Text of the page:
NWPT – J.J. Johnson
A medium up swinger—rhythm changes with a twist and an elegant example of J.J.'s composing and arranging. Lead sheets and the original quintet arrangement are both available.
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- Recording: J.J. Johnson / Kay Winding - Jay And Kay At Newport
- Recorded on: July 6, 1956
- Label: Columbia (CL 932)
- Concert Key: B-flat
- Vocal Range: , to
- Style: Swing (medium up)
- Trombone - J.J. Johnson, Kai Winding
- Piano - Dick Katz
- Bass - Bill Brown
- Drums - Rudy Collins
About the arrangement: J.J.'s quintet arrangement for two trombones and rhythm section starts with an eight-measure intro, an expansion of the descending II-Vs of the A section. In the first three measures the trombones are in counterpoint, but then come rhythmically together for some harmonized hits. The two-horn voicings in the head are very tight, mostly thirds and seconds.
The last chorus begins with a piano solo, with the trombones playing half notes in harmony softly for the second four measures before playing rhythmic send-off figures for the first four measures of the second A-section and the bridge. The piano fills in the rest, and the last A-section is arranged the same as the first A of the head, with a classic ascending figure at the end that is a J.J. trademark.
The rhythm section is not well-known. Pianist Dick Katz was never tied to one particular band or leader; he is also on the recording of another song we're releasing this week, Ernie Wilkins' Far Out East. Drummer Rudy Collins is mostly known for his work with Dizzy Gillespie, with whom he played from 1962 to 1965. As you can see from his playing here, he deserves to be better known; with Dizzy he was instrumental in developing the samba and several other Latin grooves for drumset. We haven't found any information about the bassist, Bill Brown, other than that he also played on a studio session with the same J.J.-Kai quintet.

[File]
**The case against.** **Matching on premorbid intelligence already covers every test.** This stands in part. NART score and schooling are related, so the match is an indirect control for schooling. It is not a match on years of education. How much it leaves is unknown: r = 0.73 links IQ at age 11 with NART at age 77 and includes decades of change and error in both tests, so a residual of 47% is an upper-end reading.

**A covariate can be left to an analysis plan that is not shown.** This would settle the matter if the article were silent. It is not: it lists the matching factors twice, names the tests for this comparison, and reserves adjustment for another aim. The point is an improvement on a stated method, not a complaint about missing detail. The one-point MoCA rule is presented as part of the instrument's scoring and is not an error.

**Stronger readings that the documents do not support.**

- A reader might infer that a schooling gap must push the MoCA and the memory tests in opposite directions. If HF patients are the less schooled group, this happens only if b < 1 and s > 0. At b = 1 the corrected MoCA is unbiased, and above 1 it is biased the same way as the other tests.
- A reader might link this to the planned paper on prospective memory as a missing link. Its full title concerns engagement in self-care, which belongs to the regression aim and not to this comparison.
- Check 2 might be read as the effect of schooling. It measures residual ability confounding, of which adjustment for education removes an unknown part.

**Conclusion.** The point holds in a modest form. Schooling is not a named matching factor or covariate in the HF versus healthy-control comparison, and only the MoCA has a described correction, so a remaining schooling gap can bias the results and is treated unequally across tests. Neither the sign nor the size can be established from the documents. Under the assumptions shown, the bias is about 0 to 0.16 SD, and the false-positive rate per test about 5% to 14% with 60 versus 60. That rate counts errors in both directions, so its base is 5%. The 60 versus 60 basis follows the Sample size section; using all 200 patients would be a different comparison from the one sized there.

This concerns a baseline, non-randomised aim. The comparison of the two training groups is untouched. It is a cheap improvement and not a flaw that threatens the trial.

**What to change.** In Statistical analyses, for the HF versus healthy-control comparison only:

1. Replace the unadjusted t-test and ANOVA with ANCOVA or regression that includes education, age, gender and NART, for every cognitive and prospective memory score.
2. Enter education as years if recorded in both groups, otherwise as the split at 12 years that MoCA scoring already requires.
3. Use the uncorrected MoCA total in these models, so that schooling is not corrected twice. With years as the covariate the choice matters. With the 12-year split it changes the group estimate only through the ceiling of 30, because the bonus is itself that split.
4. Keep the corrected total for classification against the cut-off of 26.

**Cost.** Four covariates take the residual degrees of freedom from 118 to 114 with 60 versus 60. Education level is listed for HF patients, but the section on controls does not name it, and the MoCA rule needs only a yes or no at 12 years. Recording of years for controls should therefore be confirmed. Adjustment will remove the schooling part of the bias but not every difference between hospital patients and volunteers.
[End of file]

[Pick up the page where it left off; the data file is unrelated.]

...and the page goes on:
J.J. had a habit of naming his compositions in a very practical way. When he got a computer and started using sequencing software to compose, the first song he sent to Second Floor Music was called Save Often. Everyone from the early computer days understands what that means! From George Avakian's liner notes: "J.J.'s contribution is the closing piece, which he hadn't titled when he gave it to his copyist. The latter unwitting provided a name for it, albeit a difficult one to pronounce, when he stamped 'NWPT' on the parts as a means of identifying the composition. J.J. took one look and decided that that was the title from now on."
January 22, 1924 – February 4, 2001
J.J. Johnson is arguably the most influential bop and post-swing trombonist and also one of the great composers and arrangers in jazz. He was one of the first trombonists to embrace bebop; his playing continues to exert a strong influence on other musicians. He started his recording career in 1942 in Benny Carter's big band. On July 2, 1944, J.J was on the first Jazz At The Philharmonic concert. He recorded with the Count Basie Orchestra beginning in 1945. Read more...